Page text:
7 reasons to visit the Picos de Europa: #7. Tales from the dawn of Spain
This article forms one of a seven-part series showcasing how we could share Spain's Picos de Europa with you and your walking boots. You can find an overview of all seven reasons here. Enjoy reading and if it inspires you to come and see it all for yourself, you'll find links to some trip ideas and a direct line to a team of people who'd love to help you plan a visit to somewhere so close to our hearts.
#7. Tales from the dawn of Spain
As you take a moment to soak in the all-pervading sense of peace and quiet of the mountains, never more obvious than when the gentle clang of a far-off cowbell reaches your ear, it seems quite implausible to think that there was a moment in time when the first roar of the great Reconquest was first heard in these mountains, when the Picos de Europa were the last redoubt of Catholic Spain.
The seeds of a united Spain germinated from here. The peaceful foothills were the first battlegrounds of a Holy war that would spread across the peninsula and would not finish for another 750 years.
Covadonga shrine, start point of the Christian Reconquest of Spain
Not a bad claim to fame for this pocket of peaks and pasture, where crumbling shepherd huts and red-roofed hamlets are often the most prevalent signs of humanity. But there’s more. Because as the Reconquest slowly pushed the border with Moorish Spain ever southwards, the Picos de Europa mountains became a crossroad for the most important Camino pilgrim pathways to the holy city of Santiago.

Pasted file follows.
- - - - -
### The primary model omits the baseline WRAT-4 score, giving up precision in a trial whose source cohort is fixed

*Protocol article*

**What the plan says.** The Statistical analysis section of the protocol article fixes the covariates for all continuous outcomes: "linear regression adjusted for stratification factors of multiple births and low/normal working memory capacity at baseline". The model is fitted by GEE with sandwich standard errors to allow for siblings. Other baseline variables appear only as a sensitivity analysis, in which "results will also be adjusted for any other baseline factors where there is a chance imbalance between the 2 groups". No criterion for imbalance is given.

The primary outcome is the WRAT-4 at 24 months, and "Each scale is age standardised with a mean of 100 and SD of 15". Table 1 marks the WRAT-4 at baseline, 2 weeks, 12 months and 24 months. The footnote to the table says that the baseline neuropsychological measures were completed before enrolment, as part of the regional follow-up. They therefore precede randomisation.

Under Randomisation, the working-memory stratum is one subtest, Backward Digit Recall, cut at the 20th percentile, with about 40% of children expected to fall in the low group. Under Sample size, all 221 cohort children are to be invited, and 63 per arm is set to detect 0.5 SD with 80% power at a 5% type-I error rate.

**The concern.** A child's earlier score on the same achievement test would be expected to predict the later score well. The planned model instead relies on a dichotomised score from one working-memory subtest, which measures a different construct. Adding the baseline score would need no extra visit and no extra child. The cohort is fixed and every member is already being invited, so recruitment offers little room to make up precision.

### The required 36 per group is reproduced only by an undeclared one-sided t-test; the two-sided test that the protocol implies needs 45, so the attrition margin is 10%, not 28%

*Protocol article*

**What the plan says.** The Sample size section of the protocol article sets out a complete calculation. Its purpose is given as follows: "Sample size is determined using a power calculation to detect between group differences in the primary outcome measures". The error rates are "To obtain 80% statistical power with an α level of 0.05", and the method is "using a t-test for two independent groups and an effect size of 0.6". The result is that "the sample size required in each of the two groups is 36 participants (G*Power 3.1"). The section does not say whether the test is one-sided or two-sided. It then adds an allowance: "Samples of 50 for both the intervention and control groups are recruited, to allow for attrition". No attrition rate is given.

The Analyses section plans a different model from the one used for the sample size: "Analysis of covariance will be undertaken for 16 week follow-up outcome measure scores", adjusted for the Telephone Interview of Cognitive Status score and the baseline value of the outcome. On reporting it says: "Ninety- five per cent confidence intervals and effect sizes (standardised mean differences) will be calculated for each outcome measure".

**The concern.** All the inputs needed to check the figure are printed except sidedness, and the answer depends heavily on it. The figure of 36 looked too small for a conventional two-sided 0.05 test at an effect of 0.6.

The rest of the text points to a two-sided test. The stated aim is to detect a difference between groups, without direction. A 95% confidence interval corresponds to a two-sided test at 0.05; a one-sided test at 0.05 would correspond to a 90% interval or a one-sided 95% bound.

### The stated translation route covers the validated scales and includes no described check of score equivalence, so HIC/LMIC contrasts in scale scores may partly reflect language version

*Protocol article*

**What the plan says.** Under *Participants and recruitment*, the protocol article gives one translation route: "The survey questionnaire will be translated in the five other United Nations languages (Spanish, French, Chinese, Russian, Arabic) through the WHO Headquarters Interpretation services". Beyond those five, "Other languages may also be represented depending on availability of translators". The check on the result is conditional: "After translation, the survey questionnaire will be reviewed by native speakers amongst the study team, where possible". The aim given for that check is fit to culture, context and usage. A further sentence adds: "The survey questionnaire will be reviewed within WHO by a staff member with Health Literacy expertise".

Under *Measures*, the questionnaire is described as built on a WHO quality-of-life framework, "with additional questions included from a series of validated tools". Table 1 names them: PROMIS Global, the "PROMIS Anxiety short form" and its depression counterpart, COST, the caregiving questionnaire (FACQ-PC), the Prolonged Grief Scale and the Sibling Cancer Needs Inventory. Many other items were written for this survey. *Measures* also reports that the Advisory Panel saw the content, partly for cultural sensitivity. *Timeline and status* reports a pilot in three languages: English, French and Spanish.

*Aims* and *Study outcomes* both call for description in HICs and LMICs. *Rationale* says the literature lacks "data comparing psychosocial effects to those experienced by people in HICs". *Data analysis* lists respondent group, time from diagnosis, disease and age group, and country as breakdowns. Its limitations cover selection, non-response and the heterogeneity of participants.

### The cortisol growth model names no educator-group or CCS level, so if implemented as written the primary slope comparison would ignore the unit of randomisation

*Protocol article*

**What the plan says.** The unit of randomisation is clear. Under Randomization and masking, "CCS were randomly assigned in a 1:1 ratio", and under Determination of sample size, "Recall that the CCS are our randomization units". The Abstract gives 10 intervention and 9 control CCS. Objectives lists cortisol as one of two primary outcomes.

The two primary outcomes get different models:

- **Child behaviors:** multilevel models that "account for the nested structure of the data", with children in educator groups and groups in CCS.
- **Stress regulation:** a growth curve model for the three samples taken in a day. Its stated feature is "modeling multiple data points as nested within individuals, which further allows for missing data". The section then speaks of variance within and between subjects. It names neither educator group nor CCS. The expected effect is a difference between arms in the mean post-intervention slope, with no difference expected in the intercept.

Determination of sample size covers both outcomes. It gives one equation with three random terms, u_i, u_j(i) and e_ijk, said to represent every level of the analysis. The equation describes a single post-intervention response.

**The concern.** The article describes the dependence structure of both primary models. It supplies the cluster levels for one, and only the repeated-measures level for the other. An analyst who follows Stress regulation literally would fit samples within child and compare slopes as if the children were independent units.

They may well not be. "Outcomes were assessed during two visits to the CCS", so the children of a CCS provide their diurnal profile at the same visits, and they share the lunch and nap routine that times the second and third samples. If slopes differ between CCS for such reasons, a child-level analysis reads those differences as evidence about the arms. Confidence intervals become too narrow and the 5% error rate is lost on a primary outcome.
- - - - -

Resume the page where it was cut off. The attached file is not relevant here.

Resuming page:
With Spain increasingly in thrall to North Africa, the Christians took their relics north, and a piece of the Holy Cross came to hide in the Liébana Valley in the Picos de Europa. Having rediscovered the tomb of Santiago in Galicia, pilgrims started to walk the vast distances across the peninsula, with most following the Cantabrian coast and what is today known as the Camino del Norte.
Hiking towards Santo Toribio along the Camino Lebaniego
With the Picos sitting snug between the north path and the established inland Francés (French) route, many pilgrims detoured off of the coastal route to worship this most important of relics, still ‘hidden’ in the Santo Toribio monastery. Rather than turn back on themselves, they simply kept going through the mountains and emerged onto the Francès in León.
If you want to follow in their footsteps and link the two Caminos, via a visit to that very same monastery, we have an itinerary we’d love to share with you.
Hiking down along the Roman road of Caoru
Even before the Moors or Christians showed up, the Romans had long thrown down routes in the region, attracted by the mineral richness. Even with all their might, it took the presence of Holy Emperor Octavio Augusto himself to come and lead his army to victory over the local tribespeople and pacify the area.
That there are still remnants of Roman pathways visible in the high mountains today is testament to the isolation and absence of large-scale human development in the hills.